Research: Rising Beaches Indicate That Antarctic Glaciers Are Melting At An Unprecedented Rate

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According to a new study, the two main glaciers that make up the Antarctic ice sheet are melting faster than in the past 5500 years. Ironically, this conclusion is based on the fact that the sea level in the region seems to decline over time. It is reported that the research was jointly carried out by scientists from the University of Maine and the British Antarctic Survey.

The study involved radiocarbonization of shells and Penguin bones found on beaches near today's Thwaites and Pine Island glaciers. Given the current melting rate of these two glaciers, it is speculated that the global sea level may rise by 3.4 meters in the next few centuries.

That is to say, 5500 years ago, the much slower melting process actually led to the decline of relative sea level in the region. This is due to the fact that when a heavy glacier lies on the earth, its weight compresses the land downward. As the glacier melts and lightens, the land under it will bounce back accordingly.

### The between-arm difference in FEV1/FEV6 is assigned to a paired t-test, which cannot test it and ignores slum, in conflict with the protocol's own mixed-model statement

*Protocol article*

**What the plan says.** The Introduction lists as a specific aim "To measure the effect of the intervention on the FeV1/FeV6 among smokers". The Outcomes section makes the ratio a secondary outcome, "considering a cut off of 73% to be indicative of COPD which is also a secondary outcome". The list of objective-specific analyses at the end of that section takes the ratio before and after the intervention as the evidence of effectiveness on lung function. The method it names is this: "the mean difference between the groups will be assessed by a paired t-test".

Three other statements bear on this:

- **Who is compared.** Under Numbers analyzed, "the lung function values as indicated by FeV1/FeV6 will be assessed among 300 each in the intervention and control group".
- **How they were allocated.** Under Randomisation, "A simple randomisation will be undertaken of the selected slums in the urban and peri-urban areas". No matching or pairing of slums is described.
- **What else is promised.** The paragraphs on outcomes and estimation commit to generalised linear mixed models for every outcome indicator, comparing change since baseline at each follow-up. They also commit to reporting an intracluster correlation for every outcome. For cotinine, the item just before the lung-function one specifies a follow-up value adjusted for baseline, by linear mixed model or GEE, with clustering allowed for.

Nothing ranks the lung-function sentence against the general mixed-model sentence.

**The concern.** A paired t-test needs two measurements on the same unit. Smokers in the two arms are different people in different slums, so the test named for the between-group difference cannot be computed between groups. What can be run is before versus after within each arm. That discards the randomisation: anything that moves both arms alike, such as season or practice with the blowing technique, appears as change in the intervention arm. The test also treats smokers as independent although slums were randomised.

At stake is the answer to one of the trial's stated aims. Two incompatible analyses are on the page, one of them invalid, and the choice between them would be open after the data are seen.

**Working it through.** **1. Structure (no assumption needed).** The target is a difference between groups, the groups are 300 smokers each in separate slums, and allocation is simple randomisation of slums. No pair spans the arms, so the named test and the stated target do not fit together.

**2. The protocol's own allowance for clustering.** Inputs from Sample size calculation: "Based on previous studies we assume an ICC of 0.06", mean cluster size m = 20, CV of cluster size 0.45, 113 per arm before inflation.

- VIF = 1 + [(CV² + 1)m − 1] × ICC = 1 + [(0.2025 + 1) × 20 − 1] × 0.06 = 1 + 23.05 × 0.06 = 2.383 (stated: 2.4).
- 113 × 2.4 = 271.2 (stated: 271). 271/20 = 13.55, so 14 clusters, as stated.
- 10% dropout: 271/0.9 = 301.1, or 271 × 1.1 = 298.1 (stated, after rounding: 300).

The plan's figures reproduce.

As a result, beaches near glaciers that were initially at sea level gradually moved upward and were replaced by new beaches below

By determining the age of the shells and bones of each beach layer, scientists were able to determine the rate at which the land moved upward, and thus the rate at which the glaciers melted. Although this rate remained slow and stable for almost all periods of 5500, it is said that in modern times, this rate has increased fivefold due to global warming.

Dr Dylan rood, from Imperial College London, pointed out: "these currently rising melting rates of ice and snow may indicate that those important arteries from the heart of the Antarctic ice sheet have burst and accelerated their flow into the sea, which may be disastrous for the future global sea level in a warming world." It is reported that Imperial College London is subordinate to the British Antarctic Survey.

Scientists are now planning to drill into the glacier to collect rock samples under the glacier, which may provide clues as to whether the current rate of accelerated melting can be reversed.

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